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|Title:||Is Environmental Enrichment Ready for Clinical Application in Human Post-stroke Rehabilitation?|
|Authors:||McDonald, Matthew W;Hayward, Kathryn S;Rosbergen, Ingrid C M;Jeffers, Matthew S;Corbett, Dale|
|Affiliation:||Department of Cellular & Molecular Medicine, University of Ottawa, Ottawa, ON, Canada|
Canadian Partnership for Stroke Recovery, Ottawa, ON, Canada
Stroke Division, The Florey Institute of Neuroscience and Mental Health, Heidelberg, Victoria, Australia
NHMRC Centre for Research Excellence in Stroke Rehabilitation and Brain Recovery, Heidelberg, VIC, Australia
Division of Physiotherapy, School of Health and Rehabilitation Sciences, The University of Queensland, Brisbane, QLD, Australia
Allied Health Services, Sunshine Coast Hospital and Health Service, Birtinya, QLD, Australia
|Citation:||Frontiers in behavioral neuroscience 2018; 12: 135|
|Abstract:||Environmental enrichment (EE) has been widely used as a means to enhance brain plasticity mechanisms (e.g., increased dendritic branching, synaptogenesis, etc.) and improve behavioral function in both normal and brain-damaged animals. In spite of the demonstrated efficacy of EE for enhancing brain plasticity, it has largely remained a laboratory phenomenon with little translation to the clinical setting. Impediments to the implementation of enrichment as an intervention for human stroke rehabilitation and a lack of clinical translation can be attributed to a number of factors not limited to: (i) concerns that EE is actually the "normal state" for animals, whereas standard housing is a form of impoverishment; (ii) difficulty in standardizing EE conditions across clinical sites; (iii) the exact mechanisms underlying the beneficial actions of enrichment are largely correlative in nature; (iv) a lack of knowledge concerning what aspects of enrichment (e.g., exercise, socialization, cognitive stimulation) represent the critical or active ingredients for enhancing brain plasticity; and (v) the required "dose" of enrichment is unknown, since most laboratory studies employ continuous periods of enrichment, a condition that most clinicians view as impractical. In this review article, we summarize preclinical stroke recovery studies that have successfully utilized EE to promote functional recovery and highlight the potential underlying mechanisms. Subsequently, we discuss how EE is being applied in a clinical setting and address differences in preclinical and clinical EE work to date. It is argued that the best way forward is through the careful alignment of preclinical and clinical rehabilitation research. A combination of both approaches will allow research to fully address gaps in knowledge and facilitate the implementation of EE to the clinical setting.|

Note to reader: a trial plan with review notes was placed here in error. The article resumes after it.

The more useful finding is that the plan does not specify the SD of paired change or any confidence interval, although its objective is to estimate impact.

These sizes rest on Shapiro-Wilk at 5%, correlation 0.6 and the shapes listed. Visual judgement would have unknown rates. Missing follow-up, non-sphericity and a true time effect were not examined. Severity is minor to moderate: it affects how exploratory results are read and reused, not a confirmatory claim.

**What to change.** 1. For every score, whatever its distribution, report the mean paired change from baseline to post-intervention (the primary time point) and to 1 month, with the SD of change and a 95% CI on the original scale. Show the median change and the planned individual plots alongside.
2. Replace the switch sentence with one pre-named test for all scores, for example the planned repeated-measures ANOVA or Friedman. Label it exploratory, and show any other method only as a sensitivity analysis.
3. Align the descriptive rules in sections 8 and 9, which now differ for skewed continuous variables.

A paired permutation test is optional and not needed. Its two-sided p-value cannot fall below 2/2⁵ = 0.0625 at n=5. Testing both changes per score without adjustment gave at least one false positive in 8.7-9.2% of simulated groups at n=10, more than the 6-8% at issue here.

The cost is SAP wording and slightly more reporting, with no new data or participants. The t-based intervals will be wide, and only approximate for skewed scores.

|Appears in Collections:||Journal articles|
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